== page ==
I hope that you are comfortable wherever you are.
The U.S. from the Midwest to the Northeast is in the midst of a major heat wave with scorching temperatures.
The impacts on comfort, air quality, and human health have been great.
The same holds for the pressures on our electric power grids and the associated supply chains.
Even our local paper, the Daily Hampshire Gazette, had three feature front page articles today with the headline RECORD SETTER? One of the articles noted that the heat wave is putting stress on the power grid and the demand this week may outpace that recorded back in August 2, 2006. 2 out of the top 10 demands for electric power in our community occurred in July 2006 and 3 in August 2006.
ISO New England, which is the Holyoke agency that operates the power grid for the six New England states reported the above results and is warning the region to decrease demand and take other measures to reduce electric power use. I toured the ISO New England facilities with a group of our UMass Amherst INFORMS Student Chapter members a few years ago -- simply stunning and fascinating and to see the optimization in action on huge screens was a real thrill for all of us. ISO New England is responsible for the reliability of electric power in New England, a big task.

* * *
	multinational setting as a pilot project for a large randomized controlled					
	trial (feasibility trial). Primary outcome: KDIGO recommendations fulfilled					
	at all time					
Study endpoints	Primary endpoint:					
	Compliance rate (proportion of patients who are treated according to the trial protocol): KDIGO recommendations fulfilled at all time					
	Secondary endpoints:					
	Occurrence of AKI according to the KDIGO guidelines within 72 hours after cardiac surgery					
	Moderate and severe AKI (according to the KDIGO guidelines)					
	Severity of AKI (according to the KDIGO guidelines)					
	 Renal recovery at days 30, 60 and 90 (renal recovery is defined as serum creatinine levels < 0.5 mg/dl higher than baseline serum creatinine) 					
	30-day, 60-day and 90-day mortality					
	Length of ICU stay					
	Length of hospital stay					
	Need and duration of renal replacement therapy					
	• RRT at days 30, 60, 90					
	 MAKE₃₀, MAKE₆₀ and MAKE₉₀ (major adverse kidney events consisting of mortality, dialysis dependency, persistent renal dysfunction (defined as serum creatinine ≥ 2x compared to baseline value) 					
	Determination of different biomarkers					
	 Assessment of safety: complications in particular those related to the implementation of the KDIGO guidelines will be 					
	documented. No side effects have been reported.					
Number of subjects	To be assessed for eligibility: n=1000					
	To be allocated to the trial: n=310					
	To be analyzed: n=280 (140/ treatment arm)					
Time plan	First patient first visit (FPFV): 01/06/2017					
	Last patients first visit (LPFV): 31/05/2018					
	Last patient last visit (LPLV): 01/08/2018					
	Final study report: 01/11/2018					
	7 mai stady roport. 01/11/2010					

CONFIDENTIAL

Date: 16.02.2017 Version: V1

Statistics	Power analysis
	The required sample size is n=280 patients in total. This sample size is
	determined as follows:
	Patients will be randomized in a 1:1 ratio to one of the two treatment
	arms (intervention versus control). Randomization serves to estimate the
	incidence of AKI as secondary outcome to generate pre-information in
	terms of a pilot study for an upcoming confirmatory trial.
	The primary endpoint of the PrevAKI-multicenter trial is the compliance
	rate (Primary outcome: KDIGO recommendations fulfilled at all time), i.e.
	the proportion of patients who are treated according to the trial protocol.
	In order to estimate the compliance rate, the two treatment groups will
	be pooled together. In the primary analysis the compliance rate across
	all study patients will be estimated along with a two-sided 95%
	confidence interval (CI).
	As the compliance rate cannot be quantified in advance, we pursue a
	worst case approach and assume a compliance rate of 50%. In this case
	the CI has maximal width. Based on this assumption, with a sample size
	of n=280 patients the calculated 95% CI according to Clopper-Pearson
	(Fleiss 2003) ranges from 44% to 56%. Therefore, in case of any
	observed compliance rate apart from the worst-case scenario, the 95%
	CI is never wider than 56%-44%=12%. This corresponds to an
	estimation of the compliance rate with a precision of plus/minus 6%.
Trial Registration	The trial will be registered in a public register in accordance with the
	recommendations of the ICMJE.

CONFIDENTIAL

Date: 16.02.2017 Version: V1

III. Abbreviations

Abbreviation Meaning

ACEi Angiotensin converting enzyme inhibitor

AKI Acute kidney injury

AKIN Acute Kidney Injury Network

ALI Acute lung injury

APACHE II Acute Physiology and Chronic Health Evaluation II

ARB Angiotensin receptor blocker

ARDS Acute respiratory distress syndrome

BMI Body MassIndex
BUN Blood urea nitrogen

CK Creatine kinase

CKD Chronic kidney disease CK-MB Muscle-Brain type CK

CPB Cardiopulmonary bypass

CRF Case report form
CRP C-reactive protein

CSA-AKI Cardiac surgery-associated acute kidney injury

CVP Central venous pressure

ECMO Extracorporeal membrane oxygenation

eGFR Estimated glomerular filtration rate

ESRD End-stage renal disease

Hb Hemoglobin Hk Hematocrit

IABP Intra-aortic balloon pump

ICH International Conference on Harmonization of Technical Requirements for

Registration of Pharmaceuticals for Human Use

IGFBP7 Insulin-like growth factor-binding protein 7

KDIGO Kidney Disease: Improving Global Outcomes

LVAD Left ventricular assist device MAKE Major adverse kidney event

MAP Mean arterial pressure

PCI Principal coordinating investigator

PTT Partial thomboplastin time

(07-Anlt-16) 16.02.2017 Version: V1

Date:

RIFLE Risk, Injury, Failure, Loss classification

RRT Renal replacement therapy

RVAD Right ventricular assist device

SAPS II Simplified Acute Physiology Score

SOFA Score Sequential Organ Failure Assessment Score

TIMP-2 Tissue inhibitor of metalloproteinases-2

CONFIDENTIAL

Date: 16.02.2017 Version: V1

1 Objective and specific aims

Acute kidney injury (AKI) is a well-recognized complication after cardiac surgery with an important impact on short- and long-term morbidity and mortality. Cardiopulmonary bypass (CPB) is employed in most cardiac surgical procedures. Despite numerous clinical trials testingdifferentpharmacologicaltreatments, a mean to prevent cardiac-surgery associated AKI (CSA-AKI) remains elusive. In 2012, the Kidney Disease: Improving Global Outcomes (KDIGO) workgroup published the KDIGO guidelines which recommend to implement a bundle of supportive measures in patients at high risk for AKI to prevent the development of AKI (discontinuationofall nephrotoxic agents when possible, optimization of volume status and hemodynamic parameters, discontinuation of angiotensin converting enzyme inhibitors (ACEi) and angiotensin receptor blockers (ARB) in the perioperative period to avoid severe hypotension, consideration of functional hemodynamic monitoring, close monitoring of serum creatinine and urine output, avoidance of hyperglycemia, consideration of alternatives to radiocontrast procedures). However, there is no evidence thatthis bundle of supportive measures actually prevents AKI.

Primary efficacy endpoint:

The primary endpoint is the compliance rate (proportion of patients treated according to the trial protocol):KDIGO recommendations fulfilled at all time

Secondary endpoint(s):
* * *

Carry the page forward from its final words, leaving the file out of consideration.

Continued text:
Interestingly, my former doctoral student, Dr. Zugang "Leo" Liu, and I published a paper, An Integrated
Power Supply Chain and Fuel Market Network Framework: Theoretical
Modeling with Empirical Analysis for New England, in the Naval Research Logistics 56: (2009) pp 600-624, which used a dataset for precisely the hottest month reported by ISO New England and, in the paper, we captured both the economic and engineering aspect of this electric power supply chain with alternative fuel sources.
This topic is very timely and even my fellow Brown University classmate, Matt Wald, writes in The New York Times about the complexity of the electric power grid and the many decision-makers involved in his feature, "Ideas to Bolster Power Grid Run Up Against System's Many Owners."
Plans are calling for a redesign of the U.S. electric grid, which could also significantly lower emissions.
Some of our other work on electric power supply chains has explored policies for emission reduction:
Endogenous Carbon Taxes for
Electric Power Supply Chains with Power Plants
Anna Nagurney, Zugang Liu, and
Trisha Woolley, Mathematical
and Computer Modelling 44: (2006) pp 899-916,
Modeling Generator Power Plant
Portfolios and Pollution
Taxes in Electric Power Supply Chain Networks: A Transportation Network
Wu, Anna Nagurney, Zugang Liu, and John Stranlund, Transportation Research D 11:
(2006) pp 171-190.
We have the models, algorithms, and insights to bring our electric power grids into the 21st century but it seems that we lack the political will.